Harry Dixon Loes

1895 - 1965 Composer of "[Heav'nly Father, hear the prayer]" in Songs of Faith Pseudonyms: Deal Bartells Born Harold Loes, the American gospel song writer took the middle name Dixon in honour of A. C. Dixon, the pastor of Moody Church at the time. Harry Dixon Loes studied at Moody Bible Institute, and after extensive training in music he served a number of churches with a ministry of music. From 1939 until his retirement he was a member of the music faculty of Moody Bible Institute. He wrote the lyrics for 1,500 gospel songs, and composed 3,000 tunes. One day in 1915, Paul Rader preached a sermon in Moody Church, in Chicago. His theme was, “All that I want is in Jesus.” In the congregation was young Harry Dixon Loes, then a senior at Moody Bible Institute, where he would eventually teach. Inspired by Dr. Rader’s message, Harry Loes wrote the words and music for a song he called "All Things in Jesus." It was first sung by the church’s youth group. Friends all around me are trying to find What the heart yearns for, by sin undermined; I have the secret, I know where ’tis found: Only true pleasures in Jesus abound. All that I want is in Jesus. He satisfies, joy He supplies; Life would be worthless without Him; All things in Jesus I find. Some carry burdens whose weight has for years Crushed them with sorrow and blinded with tears. Yet One stands ready to help them just now, If they will humbly in penitence bow. --http://wordwisehymns.com/2010/02/09/ ================== Harry Dixon Loes was born in Kalamazoo, Michigan, on October 20, 1892. After serving several churches as music director and later being active for more than twelve years in evangelist work, he joined the music faculty of Moody Bible Institute, in 1939, where he remained as a popular music teacher until his death in 1965. Mr. Loes was the writer of numerous gospel songs and choruses. One day, while listening to a sermon on the subject of Christ's atonement entitled “Blessed Redeemer,” Mr. Loes was inspired to compose this tune. He then sent the melody with the suggested title to Mrs. Christiansen, a friend for many years, asking her to write the text. The hymn first appeared in Songs of Redemption, compiled by Marin and Jelks, in 1920, and published by the Baptist Home Mission Board, Atlanta, Georgia. --http://www.gracecommunitycog.org/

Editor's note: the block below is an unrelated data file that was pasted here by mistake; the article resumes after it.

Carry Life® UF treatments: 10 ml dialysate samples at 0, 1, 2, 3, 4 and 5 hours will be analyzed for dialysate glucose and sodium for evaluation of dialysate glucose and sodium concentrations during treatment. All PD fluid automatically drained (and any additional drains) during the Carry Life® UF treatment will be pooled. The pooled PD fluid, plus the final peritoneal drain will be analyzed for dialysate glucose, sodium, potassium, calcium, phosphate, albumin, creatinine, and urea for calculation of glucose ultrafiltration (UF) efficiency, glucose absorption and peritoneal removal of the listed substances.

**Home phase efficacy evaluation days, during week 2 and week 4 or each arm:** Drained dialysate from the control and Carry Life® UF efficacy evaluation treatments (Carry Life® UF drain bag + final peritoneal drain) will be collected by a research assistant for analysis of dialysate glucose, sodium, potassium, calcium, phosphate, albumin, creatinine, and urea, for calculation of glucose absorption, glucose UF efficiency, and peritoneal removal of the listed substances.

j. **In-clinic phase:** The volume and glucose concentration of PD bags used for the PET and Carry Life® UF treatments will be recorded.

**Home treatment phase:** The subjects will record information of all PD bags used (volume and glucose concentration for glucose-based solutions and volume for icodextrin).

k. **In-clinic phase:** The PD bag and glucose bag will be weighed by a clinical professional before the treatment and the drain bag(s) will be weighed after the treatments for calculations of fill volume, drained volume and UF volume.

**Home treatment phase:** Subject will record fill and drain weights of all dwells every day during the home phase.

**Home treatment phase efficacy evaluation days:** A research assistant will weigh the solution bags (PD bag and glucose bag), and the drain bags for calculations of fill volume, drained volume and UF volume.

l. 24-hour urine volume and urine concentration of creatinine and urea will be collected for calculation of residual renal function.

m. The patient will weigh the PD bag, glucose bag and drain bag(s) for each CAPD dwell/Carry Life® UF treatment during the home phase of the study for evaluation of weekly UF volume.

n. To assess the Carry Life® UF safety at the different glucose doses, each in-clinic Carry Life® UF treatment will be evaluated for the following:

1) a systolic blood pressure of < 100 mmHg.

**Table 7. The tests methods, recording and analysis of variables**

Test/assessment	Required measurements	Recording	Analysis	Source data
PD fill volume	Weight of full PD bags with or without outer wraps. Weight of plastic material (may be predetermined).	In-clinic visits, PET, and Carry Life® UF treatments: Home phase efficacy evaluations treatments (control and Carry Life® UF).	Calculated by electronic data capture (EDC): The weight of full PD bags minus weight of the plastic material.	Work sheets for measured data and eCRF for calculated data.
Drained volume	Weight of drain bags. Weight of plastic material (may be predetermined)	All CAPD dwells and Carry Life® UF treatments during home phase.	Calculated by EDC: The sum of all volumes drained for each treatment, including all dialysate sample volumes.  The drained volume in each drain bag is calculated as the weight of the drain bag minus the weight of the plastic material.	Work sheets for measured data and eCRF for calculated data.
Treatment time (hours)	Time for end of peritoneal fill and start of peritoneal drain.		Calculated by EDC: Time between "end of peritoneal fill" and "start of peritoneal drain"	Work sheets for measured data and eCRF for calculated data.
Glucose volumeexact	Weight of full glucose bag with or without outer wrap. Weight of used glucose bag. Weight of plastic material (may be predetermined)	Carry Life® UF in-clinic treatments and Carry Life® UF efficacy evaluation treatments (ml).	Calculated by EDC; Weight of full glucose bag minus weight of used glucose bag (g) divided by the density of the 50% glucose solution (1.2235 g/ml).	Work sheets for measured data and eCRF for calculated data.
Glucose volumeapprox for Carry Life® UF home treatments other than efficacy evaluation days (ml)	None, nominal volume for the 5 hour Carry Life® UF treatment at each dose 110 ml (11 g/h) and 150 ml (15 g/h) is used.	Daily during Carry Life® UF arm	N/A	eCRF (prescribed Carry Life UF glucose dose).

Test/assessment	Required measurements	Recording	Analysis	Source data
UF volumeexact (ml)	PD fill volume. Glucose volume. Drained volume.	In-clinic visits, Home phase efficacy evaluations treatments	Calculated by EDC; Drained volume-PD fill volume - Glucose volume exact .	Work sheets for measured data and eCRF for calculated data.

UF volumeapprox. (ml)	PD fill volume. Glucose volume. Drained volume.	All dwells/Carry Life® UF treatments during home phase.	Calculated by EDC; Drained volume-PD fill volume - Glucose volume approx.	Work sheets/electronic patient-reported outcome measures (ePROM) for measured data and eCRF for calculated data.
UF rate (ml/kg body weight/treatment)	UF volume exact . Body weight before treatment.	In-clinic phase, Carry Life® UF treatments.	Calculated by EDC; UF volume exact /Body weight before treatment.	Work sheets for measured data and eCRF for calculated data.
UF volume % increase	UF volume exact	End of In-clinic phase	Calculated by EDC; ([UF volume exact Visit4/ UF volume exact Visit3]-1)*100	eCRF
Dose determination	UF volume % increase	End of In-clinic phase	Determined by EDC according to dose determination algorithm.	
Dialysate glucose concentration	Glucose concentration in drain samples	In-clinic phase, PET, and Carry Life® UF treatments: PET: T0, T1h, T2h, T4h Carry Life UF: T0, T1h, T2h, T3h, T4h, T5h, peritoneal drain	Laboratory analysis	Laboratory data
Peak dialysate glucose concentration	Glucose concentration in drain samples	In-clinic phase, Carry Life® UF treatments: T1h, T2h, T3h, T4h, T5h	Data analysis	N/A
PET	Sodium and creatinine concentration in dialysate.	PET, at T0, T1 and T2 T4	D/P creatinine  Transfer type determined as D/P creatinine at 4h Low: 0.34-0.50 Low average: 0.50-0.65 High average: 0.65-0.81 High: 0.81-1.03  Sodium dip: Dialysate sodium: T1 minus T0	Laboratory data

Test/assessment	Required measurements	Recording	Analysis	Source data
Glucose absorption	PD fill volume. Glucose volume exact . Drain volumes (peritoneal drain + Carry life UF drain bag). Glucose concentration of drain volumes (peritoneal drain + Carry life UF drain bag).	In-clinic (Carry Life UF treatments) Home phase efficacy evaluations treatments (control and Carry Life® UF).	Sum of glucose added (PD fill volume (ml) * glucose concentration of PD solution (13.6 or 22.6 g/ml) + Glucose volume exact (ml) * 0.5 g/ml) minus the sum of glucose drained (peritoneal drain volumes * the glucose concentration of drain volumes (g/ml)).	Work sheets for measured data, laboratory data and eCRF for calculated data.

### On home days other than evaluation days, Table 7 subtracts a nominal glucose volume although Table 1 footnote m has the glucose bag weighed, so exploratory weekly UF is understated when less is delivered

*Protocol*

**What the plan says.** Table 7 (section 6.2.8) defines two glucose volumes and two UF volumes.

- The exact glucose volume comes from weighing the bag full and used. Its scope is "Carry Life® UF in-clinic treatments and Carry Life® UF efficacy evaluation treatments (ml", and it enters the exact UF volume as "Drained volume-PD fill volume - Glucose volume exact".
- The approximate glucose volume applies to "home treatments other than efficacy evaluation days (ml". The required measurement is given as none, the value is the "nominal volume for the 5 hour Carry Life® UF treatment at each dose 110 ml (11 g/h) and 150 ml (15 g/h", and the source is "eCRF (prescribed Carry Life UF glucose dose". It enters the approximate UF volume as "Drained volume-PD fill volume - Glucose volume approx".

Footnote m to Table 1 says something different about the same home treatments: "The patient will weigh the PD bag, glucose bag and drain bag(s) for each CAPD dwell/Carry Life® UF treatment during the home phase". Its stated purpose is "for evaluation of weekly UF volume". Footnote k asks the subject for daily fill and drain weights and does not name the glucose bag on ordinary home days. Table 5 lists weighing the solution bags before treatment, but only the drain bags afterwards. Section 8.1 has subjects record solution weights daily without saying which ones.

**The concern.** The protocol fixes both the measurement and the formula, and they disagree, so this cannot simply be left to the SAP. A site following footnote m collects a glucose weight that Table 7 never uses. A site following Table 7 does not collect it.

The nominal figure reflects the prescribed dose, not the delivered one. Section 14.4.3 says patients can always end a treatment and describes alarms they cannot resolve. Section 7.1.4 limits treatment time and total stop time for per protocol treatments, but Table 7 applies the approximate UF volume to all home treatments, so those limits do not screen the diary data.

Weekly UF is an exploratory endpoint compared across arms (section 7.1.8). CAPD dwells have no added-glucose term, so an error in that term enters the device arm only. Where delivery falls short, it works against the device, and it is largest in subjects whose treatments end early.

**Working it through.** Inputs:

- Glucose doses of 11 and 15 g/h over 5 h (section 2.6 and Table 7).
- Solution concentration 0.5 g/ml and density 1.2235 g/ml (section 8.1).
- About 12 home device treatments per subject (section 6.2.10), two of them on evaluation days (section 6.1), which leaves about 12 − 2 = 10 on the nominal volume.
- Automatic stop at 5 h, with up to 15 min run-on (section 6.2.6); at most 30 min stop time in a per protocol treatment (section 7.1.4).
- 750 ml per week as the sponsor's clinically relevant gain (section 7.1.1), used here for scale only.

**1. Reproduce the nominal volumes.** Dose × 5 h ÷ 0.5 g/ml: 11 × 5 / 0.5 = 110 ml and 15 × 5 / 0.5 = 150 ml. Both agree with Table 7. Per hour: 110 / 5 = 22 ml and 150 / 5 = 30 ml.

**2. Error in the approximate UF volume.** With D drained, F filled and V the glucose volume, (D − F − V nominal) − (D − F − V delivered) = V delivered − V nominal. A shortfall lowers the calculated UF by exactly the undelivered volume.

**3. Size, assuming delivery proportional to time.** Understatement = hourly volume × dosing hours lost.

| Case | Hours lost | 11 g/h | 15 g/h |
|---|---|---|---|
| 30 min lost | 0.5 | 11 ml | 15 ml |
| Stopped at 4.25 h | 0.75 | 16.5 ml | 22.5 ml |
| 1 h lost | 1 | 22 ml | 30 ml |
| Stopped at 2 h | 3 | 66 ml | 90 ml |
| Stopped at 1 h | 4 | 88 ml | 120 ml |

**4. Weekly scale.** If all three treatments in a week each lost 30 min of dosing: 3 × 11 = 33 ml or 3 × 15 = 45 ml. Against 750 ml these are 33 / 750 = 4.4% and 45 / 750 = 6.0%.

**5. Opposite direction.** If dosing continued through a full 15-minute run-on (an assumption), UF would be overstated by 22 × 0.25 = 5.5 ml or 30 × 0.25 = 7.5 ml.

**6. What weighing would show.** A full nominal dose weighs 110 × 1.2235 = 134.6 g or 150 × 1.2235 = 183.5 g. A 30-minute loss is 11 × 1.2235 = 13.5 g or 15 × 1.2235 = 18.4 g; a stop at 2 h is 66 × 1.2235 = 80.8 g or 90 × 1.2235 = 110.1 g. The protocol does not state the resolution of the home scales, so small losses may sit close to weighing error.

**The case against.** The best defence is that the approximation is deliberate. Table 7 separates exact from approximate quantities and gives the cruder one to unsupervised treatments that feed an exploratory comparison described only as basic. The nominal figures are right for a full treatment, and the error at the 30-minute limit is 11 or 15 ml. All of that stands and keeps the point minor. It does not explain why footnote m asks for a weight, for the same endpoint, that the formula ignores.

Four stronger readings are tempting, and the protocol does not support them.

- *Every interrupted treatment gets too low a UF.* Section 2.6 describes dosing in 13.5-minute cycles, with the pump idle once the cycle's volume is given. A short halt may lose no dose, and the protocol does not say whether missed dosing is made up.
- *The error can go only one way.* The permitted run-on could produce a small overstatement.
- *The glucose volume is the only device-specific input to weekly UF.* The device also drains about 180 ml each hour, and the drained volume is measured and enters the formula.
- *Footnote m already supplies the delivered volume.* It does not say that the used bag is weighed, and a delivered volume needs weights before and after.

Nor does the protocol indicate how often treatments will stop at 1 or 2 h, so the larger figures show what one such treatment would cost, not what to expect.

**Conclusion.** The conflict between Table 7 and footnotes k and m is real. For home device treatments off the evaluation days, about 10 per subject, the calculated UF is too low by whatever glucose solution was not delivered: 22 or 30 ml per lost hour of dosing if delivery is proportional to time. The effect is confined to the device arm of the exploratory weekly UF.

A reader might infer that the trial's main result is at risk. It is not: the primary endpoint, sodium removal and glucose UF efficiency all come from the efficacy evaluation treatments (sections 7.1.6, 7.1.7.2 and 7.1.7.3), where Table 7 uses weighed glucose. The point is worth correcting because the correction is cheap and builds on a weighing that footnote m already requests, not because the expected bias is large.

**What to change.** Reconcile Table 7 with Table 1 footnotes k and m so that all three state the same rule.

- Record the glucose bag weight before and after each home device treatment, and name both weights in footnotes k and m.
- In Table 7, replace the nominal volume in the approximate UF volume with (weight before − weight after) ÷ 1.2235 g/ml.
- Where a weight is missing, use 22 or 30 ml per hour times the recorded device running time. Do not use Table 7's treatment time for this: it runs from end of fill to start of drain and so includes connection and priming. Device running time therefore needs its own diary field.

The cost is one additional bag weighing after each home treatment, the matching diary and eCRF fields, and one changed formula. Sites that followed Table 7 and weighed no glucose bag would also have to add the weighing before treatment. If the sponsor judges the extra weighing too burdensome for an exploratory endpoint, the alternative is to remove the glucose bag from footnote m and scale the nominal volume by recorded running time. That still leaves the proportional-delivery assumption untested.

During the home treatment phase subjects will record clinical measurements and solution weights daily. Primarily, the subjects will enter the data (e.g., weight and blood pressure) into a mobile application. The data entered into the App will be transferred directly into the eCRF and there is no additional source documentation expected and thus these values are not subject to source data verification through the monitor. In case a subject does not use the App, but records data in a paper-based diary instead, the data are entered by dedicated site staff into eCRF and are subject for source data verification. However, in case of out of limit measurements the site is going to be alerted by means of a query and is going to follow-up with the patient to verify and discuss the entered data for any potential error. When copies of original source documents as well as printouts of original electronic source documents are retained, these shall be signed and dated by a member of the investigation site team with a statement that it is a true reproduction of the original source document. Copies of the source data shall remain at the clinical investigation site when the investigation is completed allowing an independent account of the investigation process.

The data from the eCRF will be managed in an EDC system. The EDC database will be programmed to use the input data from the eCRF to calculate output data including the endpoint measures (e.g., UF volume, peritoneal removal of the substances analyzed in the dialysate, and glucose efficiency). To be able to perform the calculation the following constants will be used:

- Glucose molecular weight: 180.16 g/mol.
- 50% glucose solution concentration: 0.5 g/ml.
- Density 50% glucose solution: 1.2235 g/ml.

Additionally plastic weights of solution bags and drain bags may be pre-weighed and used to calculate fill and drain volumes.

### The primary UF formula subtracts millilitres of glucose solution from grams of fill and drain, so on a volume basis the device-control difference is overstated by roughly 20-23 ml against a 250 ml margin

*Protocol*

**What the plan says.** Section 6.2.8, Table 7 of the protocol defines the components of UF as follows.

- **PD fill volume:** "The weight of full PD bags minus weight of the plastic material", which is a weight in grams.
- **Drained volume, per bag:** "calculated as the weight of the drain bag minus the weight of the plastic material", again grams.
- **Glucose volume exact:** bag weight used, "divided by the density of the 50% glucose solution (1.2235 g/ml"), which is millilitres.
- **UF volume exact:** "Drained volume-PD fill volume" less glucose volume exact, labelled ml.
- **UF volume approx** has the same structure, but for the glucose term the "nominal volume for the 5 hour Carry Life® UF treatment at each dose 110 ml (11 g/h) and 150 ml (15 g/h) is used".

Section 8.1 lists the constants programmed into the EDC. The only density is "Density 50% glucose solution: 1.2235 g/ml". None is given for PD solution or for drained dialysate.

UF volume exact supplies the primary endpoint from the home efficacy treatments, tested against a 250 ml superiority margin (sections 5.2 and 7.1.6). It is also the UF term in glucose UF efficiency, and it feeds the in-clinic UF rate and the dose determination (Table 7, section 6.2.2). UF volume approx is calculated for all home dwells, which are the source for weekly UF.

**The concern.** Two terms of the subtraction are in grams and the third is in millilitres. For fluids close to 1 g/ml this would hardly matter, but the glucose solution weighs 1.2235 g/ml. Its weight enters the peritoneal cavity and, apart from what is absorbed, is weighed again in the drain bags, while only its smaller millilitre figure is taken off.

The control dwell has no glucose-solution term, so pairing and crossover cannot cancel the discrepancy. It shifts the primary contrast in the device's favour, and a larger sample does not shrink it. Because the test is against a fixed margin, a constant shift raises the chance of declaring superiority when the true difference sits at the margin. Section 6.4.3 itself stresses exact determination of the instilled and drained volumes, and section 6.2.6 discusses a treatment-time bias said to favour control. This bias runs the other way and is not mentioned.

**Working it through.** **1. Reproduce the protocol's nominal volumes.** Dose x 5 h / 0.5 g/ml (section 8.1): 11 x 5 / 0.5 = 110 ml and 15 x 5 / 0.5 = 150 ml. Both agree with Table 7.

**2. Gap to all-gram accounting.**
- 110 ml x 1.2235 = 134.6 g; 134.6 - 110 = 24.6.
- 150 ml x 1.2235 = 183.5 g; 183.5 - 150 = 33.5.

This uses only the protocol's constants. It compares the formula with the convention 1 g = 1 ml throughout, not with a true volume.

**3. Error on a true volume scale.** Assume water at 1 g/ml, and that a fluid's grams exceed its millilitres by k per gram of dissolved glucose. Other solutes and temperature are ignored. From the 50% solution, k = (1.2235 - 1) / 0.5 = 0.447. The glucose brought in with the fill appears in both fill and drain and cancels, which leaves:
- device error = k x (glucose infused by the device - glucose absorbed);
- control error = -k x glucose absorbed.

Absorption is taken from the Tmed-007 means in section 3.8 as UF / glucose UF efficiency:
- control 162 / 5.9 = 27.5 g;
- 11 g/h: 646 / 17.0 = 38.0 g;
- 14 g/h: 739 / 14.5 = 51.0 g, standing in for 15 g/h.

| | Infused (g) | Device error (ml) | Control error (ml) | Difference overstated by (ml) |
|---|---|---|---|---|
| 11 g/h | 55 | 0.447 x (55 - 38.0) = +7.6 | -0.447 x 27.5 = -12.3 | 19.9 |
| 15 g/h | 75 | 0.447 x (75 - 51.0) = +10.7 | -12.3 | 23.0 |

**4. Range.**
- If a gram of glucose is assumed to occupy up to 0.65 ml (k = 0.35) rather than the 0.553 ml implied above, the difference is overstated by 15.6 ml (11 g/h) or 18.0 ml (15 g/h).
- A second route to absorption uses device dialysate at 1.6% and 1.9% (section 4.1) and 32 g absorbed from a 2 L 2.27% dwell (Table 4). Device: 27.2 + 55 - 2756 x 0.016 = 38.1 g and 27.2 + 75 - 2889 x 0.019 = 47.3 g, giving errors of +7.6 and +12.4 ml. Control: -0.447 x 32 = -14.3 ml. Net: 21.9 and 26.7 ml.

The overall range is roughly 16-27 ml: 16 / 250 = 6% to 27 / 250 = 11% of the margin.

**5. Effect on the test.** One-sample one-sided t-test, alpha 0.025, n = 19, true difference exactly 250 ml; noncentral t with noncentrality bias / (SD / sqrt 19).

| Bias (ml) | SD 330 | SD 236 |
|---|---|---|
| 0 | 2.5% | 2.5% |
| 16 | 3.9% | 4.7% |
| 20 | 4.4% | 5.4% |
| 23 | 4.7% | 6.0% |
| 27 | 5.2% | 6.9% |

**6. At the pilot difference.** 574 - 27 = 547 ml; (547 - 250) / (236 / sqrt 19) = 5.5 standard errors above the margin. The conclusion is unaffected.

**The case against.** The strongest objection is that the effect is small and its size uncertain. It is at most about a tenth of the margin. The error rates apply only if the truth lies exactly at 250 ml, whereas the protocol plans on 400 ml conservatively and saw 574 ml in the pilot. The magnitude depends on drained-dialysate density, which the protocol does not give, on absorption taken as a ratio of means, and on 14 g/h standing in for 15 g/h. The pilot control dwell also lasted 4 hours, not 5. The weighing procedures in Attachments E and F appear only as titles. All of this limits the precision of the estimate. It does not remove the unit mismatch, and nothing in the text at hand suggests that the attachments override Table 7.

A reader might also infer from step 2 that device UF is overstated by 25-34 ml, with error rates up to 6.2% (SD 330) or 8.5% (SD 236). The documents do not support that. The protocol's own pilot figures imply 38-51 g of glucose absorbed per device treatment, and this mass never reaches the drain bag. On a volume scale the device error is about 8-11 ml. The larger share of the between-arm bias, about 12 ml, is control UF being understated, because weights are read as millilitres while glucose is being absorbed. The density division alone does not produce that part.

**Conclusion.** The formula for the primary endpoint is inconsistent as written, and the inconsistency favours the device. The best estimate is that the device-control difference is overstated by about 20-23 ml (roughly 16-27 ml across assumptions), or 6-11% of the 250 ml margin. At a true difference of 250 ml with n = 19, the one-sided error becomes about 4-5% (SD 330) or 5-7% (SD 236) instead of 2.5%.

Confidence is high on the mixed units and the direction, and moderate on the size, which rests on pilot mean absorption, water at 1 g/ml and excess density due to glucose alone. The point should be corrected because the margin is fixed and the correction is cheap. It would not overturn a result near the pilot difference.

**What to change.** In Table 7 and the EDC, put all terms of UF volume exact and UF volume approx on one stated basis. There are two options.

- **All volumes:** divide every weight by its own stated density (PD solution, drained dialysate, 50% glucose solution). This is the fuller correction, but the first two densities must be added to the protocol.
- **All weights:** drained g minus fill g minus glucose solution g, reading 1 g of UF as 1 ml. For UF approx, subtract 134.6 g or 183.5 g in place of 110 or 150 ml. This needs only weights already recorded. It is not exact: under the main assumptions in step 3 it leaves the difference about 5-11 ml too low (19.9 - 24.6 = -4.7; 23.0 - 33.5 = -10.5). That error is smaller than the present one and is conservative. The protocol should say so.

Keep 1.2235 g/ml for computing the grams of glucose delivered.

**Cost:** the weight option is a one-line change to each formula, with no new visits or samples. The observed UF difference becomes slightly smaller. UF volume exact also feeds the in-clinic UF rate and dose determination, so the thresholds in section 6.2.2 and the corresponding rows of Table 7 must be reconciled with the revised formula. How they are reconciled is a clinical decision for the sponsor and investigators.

J. Lincoln Hall

1866 - 1930 Composer of "[Pray'r is the key of heaven]" in Gloria in Excelsis Used pseudonyms Maurice A. Clifton and Arthur Wilton.

Hymnals

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Published hymn books and other collections

Small Church Music

Editors: James Edmeston Description: The SmallChurchMusic site was commenced in 2006 grew out of the requests from those struggling to provide suitable music for their services and meetings. Rev. Clyde McLennan was ordained in mid 1960’s and was a pastor in many small Australian country areas, and therefore was acutely aware of this music problem. Having also been trained as a Pipe Organist, recordings on site (which are a subset of the smallchurchmusic.com site) are all actually played by Clyde, and also include piano and piano with organ versions. All recordings are in MP3 format. Churches all around the world use the recordings, with downloads averaging over 60,000 per month. The recordings normally have an introduction, several verses and a slowdown on the last verse. Users are encouraged to use software: Audacity (http://www.audacityteam.org) or Song Surgeon (http://songsurgeon.com) (see http://scm-audacity.weebly.com for more information) to adjust the MP3 number of verses, tempo and pitch to suit their local needs. Copyright notice: Rev. Clyde McLennan, performer in this collection, has assigned his performer rights in this collection to Hymnary.org. Non-commercial use of these recordings is permitted. For permission to use them for any other purposes, please contact manager@hymnary.org. Home/Music(smallchurchmusic.com) List SongsAlphabetically List Songsby Meter List Songs byTune Name About  
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Songs for the Service of Prayer

Publication Date: 1880 Publisher: F. H. Revell Publication Place: Chicago Editors: R. S. Thain; F. H. Revell
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Bible Songs

Publication Date: 1891 Publisher: United Presbyterian Board of Publication Publication Place: Pittsburgh, Penn. Editors: United Presbyterian Board of Publication